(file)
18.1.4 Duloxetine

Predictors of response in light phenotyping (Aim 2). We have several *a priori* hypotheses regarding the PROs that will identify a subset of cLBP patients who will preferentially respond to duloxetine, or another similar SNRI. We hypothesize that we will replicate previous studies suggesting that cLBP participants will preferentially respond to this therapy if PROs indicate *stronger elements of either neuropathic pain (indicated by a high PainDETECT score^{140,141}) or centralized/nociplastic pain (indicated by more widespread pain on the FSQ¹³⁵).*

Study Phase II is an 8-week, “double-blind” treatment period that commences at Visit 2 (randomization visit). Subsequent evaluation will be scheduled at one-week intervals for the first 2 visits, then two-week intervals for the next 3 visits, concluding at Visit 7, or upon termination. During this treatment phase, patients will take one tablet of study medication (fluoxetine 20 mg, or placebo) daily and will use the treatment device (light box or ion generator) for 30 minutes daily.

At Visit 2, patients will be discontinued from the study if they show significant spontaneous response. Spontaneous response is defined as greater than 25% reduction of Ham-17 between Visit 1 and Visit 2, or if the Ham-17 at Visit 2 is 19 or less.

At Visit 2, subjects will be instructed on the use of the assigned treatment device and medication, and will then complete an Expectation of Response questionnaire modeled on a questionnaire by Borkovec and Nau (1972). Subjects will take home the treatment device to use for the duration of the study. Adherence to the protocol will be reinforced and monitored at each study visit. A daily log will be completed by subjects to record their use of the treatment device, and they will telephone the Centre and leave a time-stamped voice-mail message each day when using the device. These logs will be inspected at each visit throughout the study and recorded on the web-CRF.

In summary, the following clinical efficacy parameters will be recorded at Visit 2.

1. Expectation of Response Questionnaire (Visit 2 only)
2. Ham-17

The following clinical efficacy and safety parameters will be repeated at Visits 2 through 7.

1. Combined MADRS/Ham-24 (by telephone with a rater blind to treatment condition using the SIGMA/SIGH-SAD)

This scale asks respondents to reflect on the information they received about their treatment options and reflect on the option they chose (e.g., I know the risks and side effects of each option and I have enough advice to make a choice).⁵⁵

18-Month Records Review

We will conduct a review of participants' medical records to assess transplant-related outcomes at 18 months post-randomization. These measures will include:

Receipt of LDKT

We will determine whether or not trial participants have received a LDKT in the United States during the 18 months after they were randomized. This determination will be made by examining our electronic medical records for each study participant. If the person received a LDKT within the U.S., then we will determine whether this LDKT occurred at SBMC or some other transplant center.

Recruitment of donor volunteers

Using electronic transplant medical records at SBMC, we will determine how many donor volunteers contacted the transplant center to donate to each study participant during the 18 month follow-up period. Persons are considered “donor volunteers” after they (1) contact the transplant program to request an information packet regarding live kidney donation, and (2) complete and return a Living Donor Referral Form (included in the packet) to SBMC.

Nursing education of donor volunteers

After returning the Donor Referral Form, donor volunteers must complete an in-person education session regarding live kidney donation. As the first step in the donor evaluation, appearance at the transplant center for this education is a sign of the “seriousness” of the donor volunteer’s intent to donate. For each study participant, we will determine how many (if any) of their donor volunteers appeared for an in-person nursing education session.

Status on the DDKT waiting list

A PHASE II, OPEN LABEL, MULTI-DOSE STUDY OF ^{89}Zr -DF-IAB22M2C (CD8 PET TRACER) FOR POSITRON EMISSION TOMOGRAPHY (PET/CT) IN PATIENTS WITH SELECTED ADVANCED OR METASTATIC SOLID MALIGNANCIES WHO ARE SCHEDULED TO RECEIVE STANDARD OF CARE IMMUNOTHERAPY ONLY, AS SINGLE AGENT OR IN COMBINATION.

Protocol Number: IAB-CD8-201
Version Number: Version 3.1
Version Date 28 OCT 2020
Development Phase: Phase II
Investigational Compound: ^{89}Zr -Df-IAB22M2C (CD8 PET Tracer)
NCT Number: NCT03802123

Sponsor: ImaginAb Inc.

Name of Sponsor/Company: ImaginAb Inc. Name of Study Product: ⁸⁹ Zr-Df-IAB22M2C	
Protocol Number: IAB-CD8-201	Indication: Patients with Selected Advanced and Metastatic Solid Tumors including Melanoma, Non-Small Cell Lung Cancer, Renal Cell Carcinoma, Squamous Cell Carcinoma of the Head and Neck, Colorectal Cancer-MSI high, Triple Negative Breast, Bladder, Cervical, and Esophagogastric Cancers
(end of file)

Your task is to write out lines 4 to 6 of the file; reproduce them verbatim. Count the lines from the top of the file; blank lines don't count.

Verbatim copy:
At Visit 2, patients will be discontinued from the study if they show significant spontaneous response. Spontaneous response is defined as greater than 25% reduction of Ham-17 between Visit 1 and Visit 2, or if the Ham-17 at Visit 2 is 19 or less.

At Visit 2, subjects will be instructed on the use of the assigned treatment device and medication, and will then complete an Expectation of Response questionnaire modeled on a questionnaire by Borkovec and Nau (1972). Subjects will take home the treatment device to use for the duration of the study. Adherence to the protocol will be reinforced and monitored at each study visit. A daily log will be completed by subjects to record their use of the treatment device, and they will telephone the Centre and leave a time-stamped voice-mail message each day when using the device. These logs will be inspected at each visit throughout the study and recorded on the web-CRF.

In summary, the following clinical efficacy parameters will be recorded at Visit 2.